MH: Yeah, there were no major gaffes or you know, technical problems or even things that people thought didn’t work. It was — it all went really smoothly. And I was tweeting earlier tonight that you know, don’t you just just miss competency?
MH: Just, I mean, let’s see how the GOP convention goes next week. I see Mitch McConnell’s not even turning up.
MH: But it’ll be interesting to see how they execute in relation to this. You know, I’m someone who works in TV as part of what I do; it’s interesting to see that it was executed in quite a powerful way, at times. It was some powerful moments.
TV: Yeah, you, know, I guess I should have known that this would be an option. Because, of course, if you have a great documentary film crew tell a story about a human being, or you see their life and, you know, you get to know them as a human, yeah, of course that’s gonna be more powerful than like, you know, the 15th speech of the day by a congressman.
MH: Indeed, indeed. I mean, I missed the audience and the crowds, because I think they do add atmosphere.
TV: For sure.
MH: But on the other hand, the restraint here, keeping things succinct to the point, you know, moving swiftly for one thing another, did work.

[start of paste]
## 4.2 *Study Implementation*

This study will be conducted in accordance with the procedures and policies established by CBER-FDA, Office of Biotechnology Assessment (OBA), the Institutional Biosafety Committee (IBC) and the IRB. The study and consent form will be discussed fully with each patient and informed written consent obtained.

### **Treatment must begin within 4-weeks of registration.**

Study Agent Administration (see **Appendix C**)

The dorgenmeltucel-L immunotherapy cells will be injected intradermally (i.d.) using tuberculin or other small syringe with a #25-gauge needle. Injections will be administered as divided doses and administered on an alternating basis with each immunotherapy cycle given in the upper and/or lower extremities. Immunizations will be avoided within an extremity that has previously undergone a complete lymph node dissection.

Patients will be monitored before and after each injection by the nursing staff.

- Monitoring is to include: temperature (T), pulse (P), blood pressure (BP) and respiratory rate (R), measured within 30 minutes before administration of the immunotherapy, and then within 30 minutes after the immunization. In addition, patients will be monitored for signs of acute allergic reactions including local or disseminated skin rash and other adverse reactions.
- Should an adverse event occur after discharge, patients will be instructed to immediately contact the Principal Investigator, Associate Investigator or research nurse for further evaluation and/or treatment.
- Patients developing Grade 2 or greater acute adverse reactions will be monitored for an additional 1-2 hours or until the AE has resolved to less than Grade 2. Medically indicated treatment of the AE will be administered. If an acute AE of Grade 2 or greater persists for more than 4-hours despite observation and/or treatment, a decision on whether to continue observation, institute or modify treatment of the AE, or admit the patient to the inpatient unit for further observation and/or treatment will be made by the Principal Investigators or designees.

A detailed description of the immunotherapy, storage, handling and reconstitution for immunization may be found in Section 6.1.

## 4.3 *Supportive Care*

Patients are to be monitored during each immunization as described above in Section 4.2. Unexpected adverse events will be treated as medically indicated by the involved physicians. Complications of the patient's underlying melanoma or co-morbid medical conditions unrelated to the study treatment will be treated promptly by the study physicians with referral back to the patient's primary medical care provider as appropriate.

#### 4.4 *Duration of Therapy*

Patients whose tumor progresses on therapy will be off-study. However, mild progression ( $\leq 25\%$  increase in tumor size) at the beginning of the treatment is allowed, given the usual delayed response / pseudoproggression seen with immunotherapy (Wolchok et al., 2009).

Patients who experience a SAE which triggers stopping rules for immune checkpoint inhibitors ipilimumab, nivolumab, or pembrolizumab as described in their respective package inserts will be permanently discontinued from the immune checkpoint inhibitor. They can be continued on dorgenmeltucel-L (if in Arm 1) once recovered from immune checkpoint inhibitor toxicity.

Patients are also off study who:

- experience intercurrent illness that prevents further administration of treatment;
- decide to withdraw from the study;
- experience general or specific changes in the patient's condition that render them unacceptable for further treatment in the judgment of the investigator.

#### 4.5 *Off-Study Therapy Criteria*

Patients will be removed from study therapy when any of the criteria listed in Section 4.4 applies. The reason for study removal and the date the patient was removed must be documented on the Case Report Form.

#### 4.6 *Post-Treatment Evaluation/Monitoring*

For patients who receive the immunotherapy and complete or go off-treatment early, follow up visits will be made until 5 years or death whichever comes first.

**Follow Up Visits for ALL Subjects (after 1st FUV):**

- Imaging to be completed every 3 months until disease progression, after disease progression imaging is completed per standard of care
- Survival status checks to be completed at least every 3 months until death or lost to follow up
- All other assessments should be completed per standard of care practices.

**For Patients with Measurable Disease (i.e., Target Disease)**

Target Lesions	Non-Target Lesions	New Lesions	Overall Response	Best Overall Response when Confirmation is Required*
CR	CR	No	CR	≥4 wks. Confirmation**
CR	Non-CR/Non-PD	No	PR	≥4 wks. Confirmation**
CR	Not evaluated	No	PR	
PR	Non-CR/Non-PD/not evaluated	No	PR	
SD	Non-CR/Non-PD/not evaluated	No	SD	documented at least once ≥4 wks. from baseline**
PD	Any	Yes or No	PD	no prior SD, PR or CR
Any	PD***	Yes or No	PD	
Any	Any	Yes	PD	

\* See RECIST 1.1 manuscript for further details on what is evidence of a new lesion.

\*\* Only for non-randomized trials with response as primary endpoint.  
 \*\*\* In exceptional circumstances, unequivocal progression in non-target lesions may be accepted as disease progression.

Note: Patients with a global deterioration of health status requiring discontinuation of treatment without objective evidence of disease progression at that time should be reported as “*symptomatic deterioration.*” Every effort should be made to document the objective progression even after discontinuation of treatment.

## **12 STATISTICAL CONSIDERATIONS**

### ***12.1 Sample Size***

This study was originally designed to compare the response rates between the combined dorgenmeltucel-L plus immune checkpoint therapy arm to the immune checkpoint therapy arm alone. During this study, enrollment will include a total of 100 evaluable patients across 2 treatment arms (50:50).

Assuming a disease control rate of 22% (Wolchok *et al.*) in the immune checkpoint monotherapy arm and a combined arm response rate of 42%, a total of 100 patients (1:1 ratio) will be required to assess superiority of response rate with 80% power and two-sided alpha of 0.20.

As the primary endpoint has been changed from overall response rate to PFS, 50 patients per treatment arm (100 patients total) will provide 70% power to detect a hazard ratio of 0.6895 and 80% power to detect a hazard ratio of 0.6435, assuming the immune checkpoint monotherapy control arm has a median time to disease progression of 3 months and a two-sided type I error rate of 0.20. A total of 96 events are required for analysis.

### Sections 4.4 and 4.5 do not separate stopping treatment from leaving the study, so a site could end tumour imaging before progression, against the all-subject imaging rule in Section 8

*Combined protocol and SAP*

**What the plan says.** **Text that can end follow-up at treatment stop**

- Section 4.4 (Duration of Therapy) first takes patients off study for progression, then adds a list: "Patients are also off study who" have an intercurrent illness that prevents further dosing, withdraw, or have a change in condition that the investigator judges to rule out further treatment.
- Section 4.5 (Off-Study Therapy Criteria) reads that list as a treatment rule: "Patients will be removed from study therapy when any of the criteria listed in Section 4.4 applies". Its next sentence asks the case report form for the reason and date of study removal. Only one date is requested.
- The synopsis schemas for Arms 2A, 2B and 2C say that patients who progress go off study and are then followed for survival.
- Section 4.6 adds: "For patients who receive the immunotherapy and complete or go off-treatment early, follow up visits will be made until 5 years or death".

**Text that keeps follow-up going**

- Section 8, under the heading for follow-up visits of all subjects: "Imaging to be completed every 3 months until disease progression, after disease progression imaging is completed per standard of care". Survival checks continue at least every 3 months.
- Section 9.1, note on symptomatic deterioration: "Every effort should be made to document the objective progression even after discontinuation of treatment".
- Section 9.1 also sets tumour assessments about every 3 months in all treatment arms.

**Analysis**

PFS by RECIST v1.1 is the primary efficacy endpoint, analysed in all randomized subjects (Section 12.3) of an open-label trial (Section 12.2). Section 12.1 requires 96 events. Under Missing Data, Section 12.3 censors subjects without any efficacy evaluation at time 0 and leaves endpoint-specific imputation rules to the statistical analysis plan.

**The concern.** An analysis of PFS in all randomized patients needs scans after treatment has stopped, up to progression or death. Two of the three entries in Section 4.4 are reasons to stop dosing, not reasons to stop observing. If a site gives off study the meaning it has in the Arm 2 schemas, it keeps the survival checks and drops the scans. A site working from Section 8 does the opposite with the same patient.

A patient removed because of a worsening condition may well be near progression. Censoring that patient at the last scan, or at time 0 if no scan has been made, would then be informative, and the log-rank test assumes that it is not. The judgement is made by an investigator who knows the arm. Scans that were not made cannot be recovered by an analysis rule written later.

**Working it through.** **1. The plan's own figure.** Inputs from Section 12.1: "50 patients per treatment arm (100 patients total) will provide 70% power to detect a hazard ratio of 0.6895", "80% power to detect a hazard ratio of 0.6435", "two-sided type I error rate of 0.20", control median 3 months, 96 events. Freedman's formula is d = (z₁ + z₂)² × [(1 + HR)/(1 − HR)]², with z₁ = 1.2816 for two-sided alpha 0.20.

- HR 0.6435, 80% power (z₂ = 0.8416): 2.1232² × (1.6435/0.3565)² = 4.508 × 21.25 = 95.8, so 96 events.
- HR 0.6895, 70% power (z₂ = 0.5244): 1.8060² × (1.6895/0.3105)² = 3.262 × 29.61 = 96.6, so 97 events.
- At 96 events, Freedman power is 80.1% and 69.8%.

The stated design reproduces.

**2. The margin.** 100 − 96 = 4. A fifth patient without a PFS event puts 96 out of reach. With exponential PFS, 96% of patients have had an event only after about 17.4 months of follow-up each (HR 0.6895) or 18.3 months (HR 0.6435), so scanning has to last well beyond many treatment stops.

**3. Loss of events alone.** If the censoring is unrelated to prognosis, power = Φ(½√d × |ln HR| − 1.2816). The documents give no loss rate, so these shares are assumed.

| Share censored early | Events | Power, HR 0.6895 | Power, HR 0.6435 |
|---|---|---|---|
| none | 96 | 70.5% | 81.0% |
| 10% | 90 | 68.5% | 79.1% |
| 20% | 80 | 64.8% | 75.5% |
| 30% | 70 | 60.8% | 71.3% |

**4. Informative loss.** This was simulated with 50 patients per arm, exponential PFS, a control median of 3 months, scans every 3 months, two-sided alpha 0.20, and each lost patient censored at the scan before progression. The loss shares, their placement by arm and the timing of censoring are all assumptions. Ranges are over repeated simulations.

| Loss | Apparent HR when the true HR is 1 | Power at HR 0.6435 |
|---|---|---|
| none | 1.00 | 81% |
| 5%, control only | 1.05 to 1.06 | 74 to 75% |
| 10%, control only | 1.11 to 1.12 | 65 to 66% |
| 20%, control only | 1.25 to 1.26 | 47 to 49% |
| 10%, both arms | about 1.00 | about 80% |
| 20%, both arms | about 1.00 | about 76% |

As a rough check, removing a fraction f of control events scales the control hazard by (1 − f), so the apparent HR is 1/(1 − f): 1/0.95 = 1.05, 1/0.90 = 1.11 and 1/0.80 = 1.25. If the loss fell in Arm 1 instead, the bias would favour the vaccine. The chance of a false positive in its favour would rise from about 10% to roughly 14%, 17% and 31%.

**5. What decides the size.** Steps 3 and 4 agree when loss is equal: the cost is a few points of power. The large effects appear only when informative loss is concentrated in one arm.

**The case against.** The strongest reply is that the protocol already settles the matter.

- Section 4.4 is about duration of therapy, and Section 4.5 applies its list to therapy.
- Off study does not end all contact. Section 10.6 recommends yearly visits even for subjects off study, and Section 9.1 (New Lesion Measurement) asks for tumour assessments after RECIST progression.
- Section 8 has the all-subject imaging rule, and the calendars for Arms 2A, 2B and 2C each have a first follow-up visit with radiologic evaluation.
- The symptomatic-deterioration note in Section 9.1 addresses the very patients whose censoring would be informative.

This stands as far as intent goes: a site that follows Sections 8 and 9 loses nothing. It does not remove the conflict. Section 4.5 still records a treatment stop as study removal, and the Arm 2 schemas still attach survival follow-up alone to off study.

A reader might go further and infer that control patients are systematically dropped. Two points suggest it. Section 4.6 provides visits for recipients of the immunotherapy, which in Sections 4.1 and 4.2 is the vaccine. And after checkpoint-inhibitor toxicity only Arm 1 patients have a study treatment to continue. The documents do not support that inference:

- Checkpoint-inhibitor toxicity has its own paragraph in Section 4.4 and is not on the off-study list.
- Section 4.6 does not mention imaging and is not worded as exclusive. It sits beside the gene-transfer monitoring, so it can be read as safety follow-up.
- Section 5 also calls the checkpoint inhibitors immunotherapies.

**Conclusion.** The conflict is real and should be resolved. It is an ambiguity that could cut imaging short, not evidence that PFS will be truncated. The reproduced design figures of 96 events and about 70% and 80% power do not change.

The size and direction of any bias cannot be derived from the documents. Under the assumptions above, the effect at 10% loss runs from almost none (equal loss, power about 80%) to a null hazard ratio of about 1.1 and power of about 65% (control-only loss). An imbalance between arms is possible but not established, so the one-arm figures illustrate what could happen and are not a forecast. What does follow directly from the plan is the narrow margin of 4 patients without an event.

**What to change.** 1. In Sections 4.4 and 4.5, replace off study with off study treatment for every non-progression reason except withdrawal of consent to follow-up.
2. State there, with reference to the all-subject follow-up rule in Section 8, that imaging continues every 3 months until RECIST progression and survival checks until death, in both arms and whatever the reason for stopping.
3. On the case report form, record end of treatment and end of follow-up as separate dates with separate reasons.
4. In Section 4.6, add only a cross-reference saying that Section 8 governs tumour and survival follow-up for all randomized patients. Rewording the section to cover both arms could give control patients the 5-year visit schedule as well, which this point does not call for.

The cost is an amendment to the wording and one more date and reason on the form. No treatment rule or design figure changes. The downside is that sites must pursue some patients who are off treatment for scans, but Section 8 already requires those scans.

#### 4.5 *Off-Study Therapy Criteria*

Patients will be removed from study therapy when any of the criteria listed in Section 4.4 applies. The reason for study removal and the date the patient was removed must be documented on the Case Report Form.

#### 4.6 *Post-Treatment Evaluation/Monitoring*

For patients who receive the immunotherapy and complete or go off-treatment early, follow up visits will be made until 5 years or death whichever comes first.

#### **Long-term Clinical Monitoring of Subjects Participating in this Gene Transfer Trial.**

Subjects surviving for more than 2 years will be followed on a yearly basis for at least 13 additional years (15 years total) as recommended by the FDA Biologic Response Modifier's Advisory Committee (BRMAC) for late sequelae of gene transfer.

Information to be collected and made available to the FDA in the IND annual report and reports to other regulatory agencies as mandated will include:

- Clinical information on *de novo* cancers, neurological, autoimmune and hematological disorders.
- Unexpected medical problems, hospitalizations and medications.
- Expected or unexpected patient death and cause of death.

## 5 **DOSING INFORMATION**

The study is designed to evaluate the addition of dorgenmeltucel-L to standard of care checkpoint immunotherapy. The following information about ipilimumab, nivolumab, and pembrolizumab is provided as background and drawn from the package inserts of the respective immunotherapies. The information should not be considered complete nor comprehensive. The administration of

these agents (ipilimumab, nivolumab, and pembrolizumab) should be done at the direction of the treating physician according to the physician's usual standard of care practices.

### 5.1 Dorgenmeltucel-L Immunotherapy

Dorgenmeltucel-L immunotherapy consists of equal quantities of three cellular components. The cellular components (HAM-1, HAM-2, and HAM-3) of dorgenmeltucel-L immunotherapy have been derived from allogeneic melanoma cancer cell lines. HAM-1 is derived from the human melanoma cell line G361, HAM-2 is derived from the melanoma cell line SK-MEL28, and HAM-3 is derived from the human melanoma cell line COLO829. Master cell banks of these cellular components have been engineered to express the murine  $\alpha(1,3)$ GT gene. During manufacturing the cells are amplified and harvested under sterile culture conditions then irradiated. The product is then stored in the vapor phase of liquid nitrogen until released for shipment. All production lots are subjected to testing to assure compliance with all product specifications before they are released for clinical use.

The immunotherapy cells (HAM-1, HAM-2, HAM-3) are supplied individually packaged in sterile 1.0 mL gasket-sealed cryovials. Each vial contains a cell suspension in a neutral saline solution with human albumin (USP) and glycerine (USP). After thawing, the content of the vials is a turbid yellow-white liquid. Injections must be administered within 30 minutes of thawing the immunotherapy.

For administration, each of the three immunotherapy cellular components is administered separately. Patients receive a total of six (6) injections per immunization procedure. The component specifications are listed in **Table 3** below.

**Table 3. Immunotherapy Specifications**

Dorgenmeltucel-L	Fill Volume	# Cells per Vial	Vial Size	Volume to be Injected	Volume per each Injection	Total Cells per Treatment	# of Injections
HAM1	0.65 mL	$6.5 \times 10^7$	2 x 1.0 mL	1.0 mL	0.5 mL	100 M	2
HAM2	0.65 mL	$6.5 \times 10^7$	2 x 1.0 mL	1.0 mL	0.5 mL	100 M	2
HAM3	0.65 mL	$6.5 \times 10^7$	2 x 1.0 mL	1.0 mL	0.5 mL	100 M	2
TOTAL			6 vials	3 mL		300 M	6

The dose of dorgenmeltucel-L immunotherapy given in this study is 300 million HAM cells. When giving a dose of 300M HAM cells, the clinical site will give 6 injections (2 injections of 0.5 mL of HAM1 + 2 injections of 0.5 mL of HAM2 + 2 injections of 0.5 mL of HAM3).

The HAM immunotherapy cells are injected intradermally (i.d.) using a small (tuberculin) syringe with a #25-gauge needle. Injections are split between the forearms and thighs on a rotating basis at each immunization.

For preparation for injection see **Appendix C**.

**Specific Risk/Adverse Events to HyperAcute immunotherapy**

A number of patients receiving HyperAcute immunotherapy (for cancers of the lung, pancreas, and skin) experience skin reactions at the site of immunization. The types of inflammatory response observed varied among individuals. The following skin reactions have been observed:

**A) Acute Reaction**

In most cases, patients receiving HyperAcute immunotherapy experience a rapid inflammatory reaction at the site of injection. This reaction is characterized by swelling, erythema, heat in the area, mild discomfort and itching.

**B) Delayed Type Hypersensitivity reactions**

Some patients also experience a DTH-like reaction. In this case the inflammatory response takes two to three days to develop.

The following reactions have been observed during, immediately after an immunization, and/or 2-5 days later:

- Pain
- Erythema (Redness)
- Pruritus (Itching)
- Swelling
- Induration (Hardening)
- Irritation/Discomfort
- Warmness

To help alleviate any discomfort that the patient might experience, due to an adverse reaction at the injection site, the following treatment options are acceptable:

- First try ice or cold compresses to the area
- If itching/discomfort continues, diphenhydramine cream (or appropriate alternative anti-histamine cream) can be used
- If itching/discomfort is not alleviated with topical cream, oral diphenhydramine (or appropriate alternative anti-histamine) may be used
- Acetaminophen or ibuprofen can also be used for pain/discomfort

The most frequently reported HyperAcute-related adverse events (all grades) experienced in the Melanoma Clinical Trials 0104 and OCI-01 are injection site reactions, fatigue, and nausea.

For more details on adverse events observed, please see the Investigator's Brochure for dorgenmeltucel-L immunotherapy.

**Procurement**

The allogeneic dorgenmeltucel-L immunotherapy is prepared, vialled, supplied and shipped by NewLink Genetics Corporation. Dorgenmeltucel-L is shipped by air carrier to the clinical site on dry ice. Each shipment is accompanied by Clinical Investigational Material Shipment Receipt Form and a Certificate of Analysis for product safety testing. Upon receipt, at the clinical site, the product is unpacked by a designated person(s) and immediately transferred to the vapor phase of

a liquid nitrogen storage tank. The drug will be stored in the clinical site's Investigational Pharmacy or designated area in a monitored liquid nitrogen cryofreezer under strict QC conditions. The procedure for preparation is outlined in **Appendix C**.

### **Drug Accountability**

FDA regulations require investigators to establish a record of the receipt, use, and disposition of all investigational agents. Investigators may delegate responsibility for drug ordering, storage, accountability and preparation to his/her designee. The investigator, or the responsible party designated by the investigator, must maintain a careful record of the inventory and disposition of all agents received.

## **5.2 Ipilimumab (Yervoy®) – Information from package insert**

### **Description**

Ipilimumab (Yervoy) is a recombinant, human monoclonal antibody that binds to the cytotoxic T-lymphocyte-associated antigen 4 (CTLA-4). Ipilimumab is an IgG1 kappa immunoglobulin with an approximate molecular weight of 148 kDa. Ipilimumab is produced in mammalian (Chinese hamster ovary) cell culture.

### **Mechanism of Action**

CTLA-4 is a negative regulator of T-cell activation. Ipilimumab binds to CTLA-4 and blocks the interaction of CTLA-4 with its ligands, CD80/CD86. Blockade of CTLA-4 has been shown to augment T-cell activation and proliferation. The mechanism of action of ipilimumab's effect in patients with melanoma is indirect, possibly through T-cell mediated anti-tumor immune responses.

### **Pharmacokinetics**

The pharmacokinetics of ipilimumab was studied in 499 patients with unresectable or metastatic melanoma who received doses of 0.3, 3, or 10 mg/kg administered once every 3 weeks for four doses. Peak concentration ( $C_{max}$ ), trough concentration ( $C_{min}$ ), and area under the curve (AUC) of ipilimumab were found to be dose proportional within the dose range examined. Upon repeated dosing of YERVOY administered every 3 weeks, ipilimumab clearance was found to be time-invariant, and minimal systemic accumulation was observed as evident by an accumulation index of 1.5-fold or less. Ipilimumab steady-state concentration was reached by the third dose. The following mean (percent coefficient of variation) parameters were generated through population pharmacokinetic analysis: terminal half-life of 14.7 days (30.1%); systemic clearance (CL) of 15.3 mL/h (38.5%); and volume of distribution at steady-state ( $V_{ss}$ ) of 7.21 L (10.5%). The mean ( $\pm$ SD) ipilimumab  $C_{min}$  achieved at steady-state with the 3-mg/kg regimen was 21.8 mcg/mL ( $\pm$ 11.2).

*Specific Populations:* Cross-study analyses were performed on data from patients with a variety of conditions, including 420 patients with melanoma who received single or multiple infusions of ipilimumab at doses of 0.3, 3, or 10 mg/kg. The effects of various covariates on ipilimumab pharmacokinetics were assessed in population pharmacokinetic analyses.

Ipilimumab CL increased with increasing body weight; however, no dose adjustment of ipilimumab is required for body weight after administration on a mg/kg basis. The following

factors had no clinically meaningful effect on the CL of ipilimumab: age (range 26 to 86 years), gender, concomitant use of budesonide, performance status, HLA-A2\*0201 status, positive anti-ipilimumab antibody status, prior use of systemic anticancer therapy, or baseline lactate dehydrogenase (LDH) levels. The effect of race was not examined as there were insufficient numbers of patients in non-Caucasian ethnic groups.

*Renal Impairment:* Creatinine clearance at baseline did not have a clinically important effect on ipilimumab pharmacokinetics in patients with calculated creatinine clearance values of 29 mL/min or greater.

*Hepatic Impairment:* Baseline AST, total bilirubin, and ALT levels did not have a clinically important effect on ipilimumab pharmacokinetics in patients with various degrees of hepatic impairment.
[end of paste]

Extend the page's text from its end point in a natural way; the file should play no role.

I was just speaking to Cori Bush earlier in the show, the new kind of progressive star, having won her primary.
MH: And she made a very good point about how, you know, something that was missing for her — it was there in the kind of video tributes and video interviews — but you know, regular everyday people up there. You know, just before Biden spoke, we had Michael Bloomberg, a billionaire ex-Republican — some may say you don’t need the ex. And you know, you got Bill Clinton, Hillary Clinton, your former boss Barack Obama, Michelle Obama, John Kerry. Was there enough people representing A. ordinary people and B. the future of the party?
TV: Well, so what I think what’s interesting about this year is some of those powerful videos we all got to watch together are normally played in the hall, but all the networks and convention coverage —